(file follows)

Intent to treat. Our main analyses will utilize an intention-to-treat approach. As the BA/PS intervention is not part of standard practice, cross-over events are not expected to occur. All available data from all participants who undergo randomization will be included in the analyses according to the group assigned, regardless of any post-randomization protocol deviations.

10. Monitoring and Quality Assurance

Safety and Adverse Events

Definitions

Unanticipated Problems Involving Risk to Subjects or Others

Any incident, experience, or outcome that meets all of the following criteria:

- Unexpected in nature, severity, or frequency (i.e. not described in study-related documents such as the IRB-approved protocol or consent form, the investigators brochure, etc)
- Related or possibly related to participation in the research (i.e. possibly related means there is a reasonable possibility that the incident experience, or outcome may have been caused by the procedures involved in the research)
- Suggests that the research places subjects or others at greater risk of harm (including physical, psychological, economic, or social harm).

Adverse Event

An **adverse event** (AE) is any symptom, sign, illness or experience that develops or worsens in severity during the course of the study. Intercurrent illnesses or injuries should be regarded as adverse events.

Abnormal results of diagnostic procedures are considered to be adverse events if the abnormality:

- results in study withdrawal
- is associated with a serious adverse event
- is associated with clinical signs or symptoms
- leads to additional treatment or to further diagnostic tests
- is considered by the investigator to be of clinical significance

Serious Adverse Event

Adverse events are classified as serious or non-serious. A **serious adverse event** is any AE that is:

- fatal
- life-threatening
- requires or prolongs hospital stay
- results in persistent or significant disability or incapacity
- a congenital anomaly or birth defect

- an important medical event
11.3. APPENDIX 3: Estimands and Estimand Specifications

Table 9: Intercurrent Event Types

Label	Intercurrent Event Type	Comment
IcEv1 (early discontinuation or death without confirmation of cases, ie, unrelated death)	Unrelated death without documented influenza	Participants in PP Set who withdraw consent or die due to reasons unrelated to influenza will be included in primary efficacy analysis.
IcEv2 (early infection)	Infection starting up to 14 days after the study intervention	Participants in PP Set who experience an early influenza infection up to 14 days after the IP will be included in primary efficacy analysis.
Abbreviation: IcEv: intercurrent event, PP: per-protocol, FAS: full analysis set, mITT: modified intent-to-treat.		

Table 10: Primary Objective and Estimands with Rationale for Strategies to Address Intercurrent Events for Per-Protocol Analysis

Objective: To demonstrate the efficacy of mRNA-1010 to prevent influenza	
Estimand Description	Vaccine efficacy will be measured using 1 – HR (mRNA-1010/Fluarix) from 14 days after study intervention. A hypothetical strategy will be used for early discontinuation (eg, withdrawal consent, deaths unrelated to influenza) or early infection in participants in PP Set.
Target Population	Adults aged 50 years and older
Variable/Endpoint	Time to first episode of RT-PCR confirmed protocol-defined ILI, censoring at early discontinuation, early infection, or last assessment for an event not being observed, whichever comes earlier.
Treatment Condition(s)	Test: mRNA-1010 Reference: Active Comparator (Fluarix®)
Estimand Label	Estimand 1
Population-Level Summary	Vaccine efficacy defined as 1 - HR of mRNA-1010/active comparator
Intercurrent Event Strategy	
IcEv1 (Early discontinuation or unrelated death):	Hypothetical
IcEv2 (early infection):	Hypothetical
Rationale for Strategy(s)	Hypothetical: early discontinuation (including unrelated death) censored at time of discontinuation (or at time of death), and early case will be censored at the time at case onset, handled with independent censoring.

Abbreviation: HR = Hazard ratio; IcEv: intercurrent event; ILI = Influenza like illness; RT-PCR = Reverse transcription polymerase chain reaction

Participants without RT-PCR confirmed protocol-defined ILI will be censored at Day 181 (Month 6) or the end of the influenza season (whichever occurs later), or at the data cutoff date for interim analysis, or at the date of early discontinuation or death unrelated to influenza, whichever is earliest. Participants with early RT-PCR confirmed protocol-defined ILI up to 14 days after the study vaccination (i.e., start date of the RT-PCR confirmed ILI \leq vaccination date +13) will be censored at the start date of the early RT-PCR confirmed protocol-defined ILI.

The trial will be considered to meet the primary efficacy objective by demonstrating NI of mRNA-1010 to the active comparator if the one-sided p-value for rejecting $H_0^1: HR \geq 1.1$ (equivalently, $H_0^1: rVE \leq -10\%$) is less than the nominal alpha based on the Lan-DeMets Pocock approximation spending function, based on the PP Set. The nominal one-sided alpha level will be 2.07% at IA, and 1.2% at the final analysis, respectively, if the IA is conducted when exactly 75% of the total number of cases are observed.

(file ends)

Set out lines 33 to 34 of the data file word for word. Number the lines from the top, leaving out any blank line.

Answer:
Objective: To demonstrate the efficacy of mRNA-1010 to prevent influenza	
Estimand Description	Vaccine efficacy will be measured using 1 – HR (mRNA-1010/Fluarix) from 14 days after study intervention. A hypothetical strategy will be used for early discontinuation (eg, withdrawal consent, deaths unrelated to influenza) or early infection in participants in PP Set.